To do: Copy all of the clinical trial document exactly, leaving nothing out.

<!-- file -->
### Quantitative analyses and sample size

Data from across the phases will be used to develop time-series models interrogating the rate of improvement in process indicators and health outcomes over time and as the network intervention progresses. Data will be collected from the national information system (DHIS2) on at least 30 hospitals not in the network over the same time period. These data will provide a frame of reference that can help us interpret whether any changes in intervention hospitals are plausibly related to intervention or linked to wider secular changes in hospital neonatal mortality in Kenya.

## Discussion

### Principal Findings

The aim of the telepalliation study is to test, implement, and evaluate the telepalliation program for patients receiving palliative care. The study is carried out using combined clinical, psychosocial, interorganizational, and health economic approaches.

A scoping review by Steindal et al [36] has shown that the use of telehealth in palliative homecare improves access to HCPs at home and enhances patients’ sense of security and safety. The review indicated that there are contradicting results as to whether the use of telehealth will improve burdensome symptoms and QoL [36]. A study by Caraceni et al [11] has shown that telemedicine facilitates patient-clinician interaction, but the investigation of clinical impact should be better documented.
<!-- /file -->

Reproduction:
### Quantitative analyses and sample size

Data from across the phases will be used to develop time-series models interrogating the rate of improvement in process indicators and health outcomes over time and as the network intervention progresses. Data will be collected from the national information system (DHIS2) on at least 30 hospitals not in the network over the same time period. These data will provide a frame of reference that can help us interpret whether any changes in intervention hospitals are plausibly related to intervention or linked to wider secular changes in hospital neonatal mortality in Kenya.

## Discussion

### Principal Findings

The aim of the telepalliation study is to test, implement, and evaluate the telepalliation program for patients receiving palliative care. The study is carried out using combined clinical, psychosocial, interorganizational, and health economic approaches.

A scoping review by Steindal et al [36] has shown that the use of telehealth in palliative homecare improves access to HCPs at home and enhances patients’ sense of security and safety. The review indicated that there are contradicting results as to whether the use of telehealth will improve burdensome symptoms and QoL [36]. A study by Caraceni et al [11] has shown that telemedicine facilitates patient-clinician interaction, but the investigation of clinical impact should be better documented.